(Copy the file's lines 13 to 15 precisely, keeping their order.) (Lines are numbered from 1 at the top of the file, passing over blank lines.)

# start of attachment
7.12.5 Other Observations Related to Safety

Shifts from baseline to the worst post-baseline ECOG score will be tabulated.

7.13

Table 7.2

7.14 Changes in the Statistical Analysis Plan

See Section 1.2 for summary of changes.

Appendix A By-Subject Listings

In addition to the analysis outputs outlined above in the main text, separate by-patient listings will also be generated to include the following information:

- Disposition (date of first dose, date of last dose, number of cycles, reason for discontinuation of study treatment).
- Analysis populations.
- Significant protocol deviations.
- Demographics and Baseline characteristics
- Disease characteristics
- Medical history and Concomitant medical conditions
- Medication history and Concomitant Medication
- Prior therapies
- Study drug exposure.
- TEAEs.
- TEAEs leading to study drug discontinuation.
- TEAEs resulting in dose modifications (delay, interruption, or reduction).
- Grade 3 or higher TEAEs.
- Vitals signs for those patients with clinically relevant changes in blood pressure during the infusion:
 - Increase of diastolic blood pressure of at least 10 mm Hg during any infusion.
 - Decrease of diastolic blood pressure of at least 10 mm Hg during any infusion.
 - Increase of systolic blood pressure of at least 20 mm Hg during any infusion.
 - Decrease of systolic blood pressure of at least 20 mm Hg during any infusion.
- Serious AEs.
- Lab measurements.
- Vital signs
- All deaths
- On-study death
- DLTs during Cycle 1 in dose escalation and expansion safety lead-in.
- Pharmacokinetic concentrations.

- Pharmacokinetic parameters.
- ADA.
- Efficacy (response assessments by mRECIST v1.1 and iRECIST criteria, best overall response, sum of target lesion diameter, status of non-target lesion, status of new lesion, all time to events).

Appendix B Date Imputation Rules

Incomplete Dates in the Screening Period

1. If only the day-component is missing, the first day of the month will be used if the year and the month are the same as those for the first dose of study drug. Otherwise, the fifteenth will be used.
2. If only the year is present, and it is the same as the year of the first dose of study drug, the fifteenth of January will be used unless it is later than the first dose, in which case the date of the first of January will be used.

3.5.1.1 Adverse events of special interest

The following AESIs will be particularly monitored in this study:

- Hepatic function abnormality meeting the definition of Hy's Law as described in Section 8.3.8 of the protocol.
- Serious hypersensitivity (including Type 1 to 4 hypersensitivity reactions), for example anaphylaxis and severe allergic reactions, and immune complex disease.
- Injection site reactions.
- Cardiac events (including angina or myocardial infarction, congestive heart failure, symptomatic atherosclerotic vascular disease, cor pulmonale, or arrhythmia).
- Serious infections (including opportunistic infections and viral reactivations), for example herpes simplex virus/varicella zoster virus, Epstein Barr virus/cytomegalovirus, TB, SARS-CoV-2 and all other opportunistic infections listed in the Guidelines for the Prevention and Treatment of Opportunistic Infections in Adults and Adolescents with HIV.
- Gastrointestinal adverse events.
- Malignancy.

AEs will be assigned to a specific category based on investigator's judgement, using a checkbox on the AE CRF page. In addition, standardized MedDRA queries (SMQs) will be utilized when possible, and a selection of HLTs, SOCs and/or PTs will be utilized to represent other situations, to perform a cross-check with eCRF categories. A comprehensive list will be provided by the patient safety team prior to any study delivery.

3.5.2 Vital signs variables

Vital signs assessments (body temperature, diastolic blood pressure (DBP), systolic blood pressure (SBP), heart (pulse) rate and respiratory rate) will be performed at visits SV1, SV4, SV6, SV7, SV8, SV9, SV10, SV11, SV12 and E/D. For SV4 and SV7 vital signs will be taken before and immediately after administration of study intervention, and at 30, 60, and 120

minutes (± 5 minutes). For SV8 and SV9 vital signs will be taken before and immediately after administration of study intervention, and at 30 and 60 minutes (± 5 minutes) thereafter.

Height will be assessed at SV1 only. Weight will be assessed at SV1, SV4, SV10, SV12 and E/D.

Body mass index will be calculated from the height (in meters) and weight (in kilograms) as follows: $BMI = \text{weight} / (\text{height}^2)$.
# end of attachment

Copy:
- Disease characteristics
- Medical history and Concomitant medical conditions
- Medication history and Concomitant Medication